Modern gas furnaces use an ignition system to start up, a more complicated but safer way than the old-fashioned use of matches. When your thermostat sends the signal to the furnace cabinet that it’s time to burn the natural gas that will generate heat, the ignition system lights up the burners.
There are a number of different ignition systems you’ll find in furnaces today. Older ones have pilot lights, while newer ones use electronic igniters such as intermittent pilot lights or hot-surface igniters. We’ll look over these three in this post.
If you need repairs on your furnace or any other heating system in Fresno, call on the company that’s helped the Central Valley stay both hot and cool since 1952: Purl’s Sheet Metal & Air Conditioning.
- Pilot lights: Also known as “standing pilot lights,” these have been in use almost as long as natural gas furnaces have existed. (In fact, the term “pilot light” goes back to colonial times and referred to a flame kept burning to restart a wood fire in a hearth.) During heating season, the pilot light burns using the fuel from the main gas line. When the thermostat signals for heat, a gas valve opens and sends gas to the burner, where the heat from the pilot light ignites the gas jets.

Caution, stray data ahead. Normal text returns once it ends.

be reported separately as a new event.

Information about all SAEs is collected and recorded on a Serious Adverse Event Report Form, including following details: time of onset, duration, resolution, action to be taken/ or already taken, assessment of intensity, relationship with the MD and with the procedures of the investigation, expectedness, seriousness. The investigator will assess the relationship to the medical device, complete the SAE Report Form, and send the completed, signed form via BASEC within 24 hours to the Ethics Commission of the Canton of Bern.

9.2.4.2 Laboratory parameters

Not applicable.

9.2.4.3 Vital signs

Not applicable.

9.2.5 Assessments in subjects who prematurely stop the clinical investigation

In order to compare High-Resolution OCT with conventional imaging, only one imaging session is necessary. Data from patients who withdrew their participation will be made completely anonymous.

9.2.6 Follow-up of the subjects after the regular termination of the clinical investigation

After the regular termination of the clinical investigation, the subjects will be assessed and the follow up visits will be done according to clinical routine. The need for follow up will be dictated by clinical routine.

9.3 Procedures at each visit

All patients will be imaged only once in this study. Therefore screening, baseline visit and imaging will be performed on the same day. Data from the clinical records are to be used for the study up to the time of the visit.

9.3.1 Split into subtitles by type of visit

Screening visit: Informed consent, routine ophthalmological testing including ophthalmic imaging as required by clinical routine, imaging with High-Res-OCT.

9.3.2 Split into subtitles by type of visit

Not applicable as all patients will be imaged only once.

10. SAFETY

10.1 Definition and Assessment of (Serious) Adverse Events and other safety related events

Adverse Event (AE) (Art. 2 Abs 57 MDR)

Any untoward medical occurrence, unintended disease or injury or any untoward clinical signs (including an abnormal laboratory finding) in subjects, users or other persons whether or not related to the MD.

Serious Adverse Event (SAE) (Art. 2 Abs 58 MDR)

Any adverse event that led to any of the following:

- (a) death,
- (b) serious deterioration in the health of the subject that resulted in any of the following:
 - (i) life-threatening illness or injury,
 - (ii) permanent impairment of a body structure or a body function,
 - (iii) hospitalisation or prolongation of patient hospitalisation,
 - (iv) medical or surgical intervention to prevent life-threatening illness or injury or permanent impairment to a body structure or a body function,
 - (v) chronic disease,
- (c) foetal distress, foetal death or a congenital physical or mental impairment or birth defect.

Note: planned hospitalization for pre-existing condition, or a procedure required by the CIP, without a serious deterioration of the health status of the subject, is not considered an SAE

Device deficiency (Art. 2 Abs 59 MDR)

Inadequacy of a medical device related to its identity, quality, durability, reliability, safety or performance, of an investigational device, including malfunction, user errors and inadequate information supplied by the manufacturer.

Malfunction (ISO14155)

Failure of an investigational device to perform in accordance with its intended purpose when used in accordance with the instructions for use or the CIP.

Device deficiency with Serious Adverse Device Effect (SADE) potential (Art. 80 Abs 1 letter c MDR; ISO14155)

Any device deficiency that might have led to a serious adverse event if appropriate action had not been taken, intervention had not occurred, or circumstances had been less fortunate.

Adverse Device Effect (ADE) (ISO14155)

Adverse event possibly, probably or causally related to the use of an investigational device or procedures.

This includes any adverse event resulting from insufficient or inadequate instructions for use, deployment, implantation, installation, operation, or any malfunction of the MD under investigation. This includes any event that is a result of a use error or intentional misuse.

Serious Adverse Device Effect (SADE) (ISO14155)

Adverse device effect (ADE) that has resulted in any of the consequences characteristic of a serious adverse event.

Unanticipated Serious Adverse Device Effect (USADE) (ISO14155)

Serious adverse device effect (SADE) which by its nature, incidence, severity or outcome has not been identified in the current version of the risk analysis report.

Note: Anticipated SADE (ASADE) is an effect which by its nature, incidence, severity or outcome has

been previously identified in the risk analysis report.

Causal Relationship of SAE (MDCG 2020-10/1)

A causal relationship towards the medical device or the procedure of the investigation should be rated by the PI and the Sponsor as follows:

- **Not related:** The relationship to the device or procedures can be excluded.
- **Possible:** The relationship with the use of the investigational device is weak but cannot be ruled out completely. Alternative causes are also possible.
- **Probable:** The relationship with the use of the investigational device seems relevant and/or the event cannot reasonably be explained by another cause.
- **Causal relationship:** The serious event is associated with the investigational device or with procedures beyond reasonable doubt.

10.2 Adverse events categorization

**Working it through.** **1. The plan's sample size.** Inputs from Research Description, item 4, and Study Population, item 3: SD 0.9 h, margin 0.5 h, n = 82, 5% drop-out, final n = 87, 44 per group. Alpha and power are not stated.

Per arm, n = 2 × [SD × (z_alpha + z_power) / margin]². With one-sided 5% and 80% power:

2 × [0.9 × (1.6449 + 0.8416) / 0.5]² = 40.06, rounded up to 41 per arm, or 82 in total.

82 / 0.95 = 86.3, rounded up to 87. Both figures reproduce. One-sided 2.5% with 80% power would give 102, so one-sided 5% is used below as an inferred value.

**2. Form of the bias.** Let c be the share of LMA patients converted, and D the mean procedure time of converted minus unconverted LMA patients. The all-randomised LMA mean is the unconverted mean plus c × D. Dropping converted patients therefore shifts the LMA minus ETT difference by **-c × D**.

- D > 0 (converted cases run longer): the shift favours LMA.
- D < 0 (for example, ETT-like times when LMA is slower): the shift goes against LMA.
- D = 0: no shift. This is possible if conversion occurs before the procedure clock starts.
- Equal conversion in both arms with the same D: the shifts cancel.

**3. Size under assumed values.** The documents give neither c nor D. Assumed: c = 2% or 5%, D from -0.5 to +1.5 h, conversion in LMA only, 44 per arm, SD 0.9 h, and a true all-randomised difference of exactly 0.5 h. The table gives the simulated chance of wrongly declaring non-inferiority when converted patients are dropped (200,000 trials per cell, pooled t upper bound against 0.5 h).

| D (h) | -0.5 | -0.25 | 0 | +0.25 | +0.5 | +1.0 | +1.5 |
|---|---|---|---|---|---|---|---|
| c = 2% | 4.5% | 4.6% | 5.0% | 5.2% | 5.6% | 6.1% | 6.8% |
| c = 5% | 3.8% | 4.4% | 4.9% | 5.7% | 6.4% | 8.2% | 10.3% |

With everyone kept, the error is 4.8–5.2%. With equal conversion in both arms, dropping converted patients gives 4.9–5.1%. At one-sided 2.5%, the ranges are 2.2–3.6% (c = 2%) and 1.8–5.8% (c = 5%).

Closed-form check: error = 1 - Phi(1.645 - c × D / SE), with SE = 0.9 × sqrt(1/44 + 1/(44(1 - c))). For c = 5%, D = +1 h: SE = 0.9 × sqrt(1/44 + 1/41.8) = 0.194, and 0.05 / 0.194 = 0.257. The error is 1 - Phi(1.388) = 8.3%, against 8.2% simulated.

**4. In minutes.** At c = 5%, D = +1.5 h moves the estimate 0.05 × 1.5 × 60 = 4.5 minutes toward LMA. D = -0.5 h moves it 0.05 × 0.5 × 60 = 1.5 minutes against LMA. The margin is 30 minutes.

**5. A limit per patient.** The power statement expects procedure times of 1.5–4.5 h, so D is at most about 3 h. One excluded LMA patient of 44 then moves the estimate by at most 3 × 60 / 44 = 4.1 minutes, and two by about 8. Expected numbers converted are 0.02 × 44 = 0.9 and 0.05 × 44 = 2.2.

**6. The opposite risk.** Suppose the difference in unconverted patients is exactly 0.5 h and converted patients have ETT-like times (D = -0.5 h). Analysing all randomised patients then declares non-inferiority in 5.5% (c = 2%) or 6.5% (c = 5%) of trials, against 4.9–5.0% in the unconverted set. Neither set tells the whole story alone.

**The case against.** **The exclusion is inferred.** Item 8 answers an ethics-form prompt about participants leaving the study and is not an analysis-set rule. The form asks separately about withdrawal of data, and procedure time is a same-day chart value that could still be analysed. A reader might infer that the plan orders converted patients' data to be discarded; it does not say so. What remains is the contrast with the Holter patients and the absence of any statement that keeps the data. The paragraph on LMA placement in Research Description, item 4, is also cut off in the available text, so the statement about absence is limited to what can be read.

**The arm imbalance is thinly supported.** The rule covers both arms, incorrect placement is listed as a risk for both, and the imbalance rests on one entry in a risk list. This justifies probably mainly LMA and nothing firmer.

- Intermittent pilot lights: Because pilot lights use energy as they burn, a more efficient system was developed where the pilot light would only come on when necessary. An intermittent pilot light uses an electrical spark to turn on the pilot light when it’s necessary to ignite the burner. When the burner turns off, it also turns off the pilot until it’s needed again.
- Hot-surface igniters: These are now the most common ignition systems in furnaces, and allow for superior efficiency ratings in recent models. Hot-surface igniters do not need pilot lights at all; instead, they use a silicon nitride or silicon carbide surface that heats up as current passes through it, much like the filament of a light bulb. When the surface becomes hot enough, it ignites the burners. These electronic igniters need to be replaced every few years; usually technicians take care of this job during regular maintenance.
Speaking of maintenance… your furnace needs to have an inspection and tune-up once a year from an HVAC professional. With the Ultimate Service Agreement from Purl’s Sheet Metal & Air Conditioning, you’ll have two seasonal tune-ups each year (one for your heating, the other for your AC) as well as other benefits.
Treat your Fresno, CA heating system well: call Purl’s Sheet Metal & Air Conditioning for repairs and maintenance.